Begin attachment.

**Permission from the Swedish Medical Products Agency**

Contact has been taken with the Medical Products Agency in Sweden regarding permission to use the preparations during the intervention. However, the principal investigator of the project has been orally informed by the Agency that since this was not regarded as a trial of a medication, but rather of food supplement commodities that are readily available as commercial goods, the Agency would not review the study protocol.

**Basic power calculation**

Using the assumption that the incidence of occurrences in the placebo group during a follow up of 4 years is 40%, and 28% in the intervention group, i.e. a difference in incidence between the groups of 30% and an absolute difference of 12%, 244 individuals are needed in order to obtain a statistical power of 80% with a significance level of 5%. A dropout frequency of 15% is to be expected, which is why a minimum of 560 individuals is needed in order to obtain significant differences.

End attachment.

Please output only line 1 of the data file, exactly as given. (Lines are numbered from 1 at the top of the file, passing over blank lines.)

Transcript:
**Permission from the Swedish Medical Products Agency**